‘Til forever, on it goes
Through the circle, fast and slow,
I know it can’t stop, I wonder
I want to know
Have you ever seen the rain?
I want to know
Have you ever seen the rain
Comin’ down on a sunny day?
Yeah
I want to know
Have you ever seen the rain?
I want to know
Have you ever seen the rain
Comin’ down on a sunny day?
Songwriters: John Cameron Fogerty
Have You Ever Seen the Rain lyrics © The Bicycle Music Company

#1: Musings of a Baby Boomer

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The Stranger in the Mirror

I got up this morning, and after having my requisite two cups of tea, I took a shower and went to my vanity to put on my makeup. I looked into the mirror and my first thought was, “Who the hell is standing behind me looking in my mirror!?”

That was me! That stranger in the mirror! There was no one standing behind me! How could I look like that? That couldn’t possibly be me! I wasn’t OLD! That person in the mirror is OLD! I put down my makeup and walked away, trying to get a grip on the fact that there was an old person in the mirror who MUST be me.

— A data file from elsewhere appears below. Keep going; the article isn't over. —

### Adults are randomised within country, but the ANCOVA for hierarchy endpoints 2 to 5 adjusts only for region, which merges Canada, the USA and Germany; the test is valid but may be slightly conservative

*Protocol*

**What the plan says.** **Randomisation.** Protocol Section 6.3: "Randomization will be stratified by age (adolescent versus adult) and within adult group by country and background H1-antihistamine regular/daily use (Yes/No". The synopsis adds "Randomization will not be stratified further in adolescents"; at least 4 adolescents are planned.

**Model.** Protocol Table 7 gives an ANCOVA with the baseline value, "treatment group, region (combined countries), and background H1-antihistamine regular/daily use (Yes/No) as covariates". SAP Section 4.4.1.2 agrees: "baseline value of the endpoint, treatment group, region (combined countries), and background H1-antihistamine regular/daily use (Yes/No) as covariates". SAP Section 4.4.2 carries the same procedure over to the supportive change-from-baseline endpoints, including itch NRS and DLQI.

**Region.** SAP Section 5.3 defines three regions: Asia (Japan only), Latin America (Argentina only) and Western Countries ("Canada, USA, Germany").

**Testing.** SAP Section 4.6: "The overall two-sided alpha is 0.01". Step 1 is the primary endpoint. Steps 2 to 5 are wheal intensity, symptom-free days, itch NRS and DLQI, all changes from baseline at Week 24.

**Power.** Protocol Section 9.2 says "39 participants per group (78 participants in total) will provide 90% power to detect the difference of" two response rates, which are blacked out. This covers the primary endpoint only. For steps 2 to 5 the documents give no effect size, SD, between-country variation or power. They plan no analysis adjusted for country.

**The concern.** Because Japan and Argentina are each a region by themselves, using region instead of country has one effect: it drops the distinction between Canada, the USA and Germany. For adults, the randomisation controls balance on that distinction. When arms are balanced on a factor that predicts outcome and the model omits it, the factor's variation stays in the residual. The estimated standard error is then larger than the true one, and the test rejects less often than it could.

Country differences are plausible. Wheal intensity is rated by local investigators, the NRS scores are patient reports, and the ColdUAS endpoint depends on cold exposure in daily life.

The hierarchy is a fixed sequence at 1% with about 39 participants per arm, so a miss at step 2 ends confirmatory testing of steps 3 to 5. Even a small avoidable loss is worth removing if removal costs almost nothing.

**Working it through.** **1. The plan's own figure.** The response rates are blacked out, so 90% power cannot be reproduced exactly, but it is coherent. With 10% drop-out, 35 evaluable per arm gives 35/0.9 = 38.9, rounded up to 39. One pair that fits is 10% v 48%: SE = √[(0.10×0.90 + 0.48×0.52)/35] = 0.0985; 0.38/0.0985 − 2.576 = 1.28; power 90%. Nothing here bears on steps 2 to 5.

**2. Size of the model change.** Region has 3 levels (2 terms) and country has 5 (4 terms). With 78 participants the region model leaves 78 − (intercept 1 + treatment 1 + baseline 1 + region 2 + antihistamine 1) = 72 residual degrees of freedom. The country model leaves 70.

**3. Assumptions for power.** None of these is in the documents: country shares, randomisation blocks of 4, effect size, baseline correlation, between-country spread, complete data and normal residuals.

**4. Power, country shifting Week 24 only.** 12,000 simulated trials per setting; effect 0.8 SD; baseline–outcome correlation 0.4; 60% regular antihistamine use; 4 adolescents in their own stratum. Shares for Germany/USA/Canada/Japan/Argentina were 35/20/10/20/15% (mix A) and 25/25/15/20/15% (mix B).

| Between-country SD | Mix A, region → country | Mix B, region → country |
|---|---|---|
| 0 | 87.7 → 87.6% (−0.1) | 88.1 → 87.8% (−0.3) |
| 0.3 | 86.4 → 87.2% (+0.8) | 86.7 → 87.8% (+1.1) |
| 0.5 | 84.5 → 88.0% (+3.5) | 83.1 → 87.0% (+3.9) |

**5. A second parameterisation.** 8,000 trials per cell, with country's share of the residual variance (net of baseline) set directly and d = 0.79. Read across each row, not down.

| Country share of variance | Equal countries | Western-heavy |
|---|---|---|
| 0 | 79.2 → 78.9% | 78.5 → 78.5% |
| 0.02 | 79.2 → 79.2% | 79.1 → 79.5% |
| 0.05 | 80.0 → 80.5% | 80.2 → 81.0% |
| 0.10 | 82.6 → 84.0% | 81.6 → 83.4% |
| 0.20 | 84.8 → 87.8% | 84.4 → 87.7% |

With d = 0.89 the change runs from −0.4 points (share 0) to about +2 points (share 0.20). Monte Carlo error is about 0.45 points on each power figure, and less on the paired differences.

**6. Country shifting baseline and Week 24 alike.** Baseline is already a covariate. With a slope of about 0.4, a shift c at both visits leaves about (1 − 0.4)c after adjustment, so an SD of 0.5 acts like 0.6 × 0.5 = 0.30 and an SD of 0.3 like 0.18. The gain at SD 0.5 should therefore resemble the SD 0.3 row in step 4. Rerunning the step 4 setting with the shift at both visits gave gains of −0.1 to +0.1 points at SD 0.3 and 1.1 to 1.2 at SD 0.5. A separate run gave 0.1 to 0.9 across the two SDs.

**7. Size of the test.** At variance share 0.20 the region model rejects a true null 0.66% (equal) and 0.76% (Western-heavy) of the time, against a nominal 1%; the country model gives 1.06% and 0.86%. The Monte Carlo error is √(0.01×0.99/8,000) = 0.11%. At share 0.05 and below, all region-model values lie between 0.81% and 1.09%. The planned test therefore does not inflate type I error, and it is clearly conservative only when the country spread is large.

OK, so I put on my makeup and then I had to get dressed. Which means taking off my robe and actually looking at the rest of me in the mirror. Can I do this? I just discovered the older me, at least my face. Can I discover my older body? Why is it I’m just now becoming aware that my 35 year old mind is attached to this older exterior? Sheesh. Well, here goes.

You see, by the time baby boomers get to be my age, we may – just MAY – have lost and gained weight a time or two (or three). Or not. So, we have some….uh….bulges here and there and I’m surely not immune. Not only is my face unfamiliar, but so is my body. This is really ridiculous. I still wear almost the same size in clothes I wore at 35 years old but they fit me a little teeny bit differently. CRAP.

I get dressed, pulling on my jeans over my only slightly larger belly (yeah right). At least I don’t have to lie down on the bed to get them on. One small victory! I recently lost some weight and where did I lose it? Did I lose it in my tummy where I needed to? OF COURSE NOT!!! I lost it in my arms and legs, which were already skinny. And my face, which just makes any wrinkles I have look worse. Let me tell you. After 50, there is no way to win.